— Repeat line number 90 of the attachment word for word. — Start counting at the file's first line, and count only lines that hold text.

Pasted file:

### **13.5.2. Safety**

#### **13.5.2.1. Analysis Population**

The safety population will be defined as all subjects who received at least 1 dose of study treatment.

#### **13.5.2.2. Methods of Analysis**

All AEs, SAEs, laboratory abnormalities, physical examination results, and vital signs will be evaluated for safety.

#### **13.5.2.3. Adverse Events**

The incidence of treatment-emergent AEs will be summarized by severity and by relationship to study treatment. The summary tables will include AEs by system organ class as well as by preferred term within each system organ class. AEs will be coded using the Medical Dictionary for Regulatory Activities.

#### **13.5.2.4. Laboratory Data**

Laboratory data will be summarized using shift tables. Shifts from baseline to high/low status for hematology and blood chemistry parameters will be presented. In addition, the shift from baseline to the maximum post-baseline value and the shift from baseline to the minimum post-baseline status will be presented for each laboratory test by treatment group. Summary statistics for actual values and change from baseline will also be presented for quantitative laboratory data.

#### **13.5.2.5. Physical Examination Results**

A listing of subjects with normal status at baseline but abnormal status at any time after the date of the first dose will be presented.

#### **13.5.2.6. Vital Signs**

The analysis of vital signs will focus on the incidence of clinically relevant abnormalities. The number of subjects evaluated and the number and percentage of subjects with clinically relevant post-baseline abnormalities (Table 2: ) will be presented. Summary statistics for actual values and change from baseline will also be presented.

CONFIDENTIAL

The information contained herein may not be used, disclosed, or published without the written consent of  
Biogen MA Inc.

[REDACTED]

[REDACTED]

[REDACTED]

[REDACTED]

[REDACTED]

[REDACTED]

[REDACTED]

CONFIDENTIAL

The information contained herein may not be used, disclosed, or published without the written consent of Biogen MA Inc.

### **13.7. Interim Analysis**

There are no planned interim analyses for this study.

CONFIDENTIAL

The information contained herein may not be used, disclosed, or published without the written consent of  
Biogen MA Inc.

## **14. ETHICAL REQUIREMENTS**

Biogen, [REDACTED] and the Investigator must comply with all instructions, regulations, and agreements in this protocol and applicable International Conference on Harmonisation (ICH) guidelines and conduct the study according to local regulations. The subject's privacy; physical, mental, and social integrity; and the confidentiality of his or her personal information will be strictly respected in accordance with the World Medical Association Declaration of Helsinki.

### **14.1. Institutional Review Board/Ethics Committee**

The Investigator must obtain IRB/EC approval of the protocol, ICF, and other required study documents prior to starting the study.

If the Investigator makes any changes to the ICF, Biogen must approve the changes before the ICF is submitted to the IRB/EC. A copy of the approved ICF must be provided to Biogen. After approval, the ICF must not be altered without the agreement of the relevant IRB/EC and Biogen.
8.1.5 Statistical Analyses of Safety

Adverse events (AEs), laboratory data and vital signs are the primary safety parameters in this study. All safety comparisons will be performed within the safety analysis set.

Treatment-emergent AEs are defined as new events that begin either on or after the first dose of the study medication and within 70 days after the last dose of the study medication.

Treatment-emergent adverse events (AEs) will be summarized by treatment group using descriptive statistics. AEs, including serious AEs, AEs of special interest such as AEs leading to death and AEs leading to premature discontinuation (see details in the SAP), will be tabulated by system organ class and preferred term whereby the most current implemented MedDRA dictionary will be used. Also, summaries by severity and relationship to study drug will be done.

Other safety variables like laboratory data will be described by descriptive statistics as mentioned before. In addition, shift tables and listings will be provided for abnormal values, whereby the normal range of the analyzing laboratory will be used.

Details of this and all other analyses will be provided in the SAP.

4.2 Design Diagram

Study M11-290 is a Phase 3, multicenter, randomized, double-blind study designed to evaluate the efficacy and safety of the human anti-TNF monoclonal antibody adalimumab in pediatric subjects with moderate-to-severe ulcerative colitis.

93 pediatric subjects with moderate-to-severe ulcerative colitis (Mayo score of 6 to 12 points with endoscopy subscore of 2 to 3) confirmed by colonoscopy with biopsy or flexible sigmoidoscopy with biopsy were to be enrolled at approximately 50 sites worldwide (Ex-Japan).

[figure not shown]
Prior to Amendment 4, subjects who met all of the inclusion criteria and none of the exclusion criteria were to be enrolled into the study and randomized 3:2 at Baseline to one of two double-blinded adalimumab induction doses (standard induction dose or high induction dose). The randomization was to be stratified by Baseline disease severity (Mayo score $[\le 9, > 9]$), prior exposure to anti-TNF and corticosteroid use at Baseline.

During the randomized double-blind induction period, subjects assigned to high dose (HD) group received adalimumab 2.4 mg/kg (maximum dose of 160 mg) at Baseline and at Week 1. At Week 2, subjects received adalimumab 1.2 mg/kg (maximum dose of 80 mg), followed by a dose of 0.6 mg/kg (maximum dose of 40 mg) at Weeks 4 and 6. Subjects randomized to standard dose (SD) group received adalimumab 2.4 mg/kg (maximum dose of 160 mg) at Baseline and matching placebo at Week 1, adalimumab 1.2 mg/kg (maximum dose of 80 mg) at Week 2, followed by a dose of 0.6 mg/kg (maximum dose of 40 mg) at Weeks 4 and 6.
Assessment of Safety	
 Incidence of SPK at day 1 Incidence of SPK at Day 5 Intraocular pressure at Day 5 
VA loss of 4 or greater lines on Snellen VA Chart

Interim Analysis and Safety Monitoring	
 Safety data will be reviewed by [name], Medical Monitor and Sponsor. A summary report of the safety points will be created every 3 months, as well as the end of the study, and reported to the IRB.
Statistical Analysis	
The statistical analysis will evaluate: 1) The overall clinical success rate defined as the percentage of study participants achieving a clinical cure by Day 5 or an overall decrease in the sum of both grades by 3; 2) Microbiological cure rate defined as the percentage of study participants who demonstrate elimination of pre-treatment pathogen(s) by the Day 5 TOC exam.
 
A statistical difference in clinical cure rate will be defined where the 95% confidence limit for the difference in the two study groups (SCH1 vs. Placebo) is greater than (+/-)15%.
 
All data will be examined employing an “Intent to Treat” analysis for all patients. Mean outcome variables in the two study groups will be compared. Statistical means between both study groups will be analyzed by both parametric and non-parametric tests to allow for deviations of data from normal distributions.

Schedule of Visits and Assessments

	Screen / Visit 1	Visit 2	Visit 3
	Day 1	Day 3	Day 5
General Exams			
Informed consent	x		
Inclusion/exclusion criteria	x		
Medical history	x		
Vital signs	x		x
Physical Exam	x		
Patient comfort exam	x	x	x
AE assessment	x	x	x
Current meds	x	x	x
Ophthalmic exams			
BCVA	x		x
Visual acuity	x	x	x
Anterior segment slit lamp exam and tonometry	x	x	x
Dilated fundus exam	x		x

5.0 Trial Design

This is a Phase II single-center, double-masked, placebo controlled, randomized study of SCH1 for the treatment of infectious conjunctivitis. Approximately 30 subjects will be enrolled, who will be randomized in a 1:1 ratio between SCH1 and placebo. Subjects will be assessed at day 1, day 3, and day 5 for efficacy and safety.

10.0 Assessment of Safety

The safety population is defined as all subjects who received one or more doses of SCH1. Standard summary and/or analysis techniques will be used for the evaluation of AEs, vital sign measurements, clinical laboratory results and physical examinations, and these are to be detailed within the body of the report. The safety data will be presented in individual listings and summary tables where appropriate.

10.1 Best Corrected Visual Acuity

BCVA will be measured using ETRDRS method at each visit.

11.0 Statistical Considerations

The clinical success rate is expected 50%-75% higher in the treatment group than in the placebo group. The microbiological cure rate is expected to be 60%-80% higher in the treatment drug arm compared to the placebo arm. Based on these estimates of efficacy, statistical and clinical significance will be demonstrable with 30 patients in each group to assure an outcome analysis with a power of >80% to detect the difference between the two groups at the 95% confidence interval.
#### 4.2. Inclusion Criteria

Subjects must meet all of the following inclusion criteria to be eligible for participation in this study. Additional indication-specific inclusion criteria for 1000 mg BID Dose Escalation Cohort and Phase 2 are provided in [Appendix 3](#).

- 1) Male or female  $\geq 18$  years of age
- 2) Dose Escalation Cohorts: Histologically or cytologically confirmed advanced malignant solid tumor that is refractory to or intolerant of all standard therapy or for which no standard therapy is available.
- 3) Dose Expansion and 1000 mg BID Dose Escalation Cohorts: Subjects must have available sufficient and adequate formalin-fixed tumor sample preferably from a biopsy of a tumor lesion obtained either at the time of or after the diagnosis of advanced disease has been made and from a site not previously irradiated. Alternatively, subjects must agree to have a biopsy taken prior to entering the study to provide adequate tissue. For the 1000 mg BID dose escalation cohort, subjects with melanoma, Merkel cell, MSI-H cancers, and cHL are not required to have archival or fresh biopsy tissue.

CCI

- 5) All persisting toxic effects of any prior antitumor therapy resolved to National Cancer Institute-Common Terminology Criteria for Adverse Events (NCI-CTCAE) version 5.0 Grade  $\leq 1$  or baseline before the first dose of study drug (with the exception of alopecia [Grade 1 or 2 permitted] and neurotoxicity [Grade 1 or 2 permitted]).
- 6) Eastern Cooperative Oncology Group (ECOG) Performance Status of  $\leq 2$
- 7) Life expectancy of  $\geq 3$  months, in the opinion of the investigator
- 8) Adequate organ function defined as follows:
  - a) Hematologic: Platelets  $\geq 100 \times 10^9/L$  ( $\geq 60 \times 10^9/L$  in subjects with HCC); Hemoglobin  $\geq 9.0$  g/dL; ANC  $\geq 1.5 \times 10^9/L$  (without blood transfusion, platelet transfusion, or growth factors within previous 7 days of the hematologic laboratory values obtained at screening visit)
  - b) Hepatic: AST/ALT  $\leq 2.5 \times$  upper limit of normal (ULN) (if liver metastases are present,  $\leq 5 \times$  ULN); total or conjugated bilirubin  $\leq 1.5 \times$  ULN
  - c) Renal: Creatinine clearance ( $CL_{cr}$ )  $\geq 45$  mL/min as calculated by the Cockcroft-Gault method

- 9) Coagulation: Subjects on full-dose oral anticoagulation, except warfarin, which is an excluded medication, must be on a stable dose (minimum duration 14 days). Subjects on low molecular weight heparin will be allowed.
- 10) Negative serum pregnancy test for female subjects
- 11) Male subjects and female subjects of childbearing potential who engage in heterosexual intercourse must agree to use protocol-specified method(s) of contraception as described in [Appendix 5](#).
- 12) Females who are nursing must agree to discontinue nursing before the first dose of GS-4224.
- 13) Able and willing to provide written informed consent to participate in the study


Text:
- 7) Life expectancy of  $\geq 3$  months, in the opinion of the investigator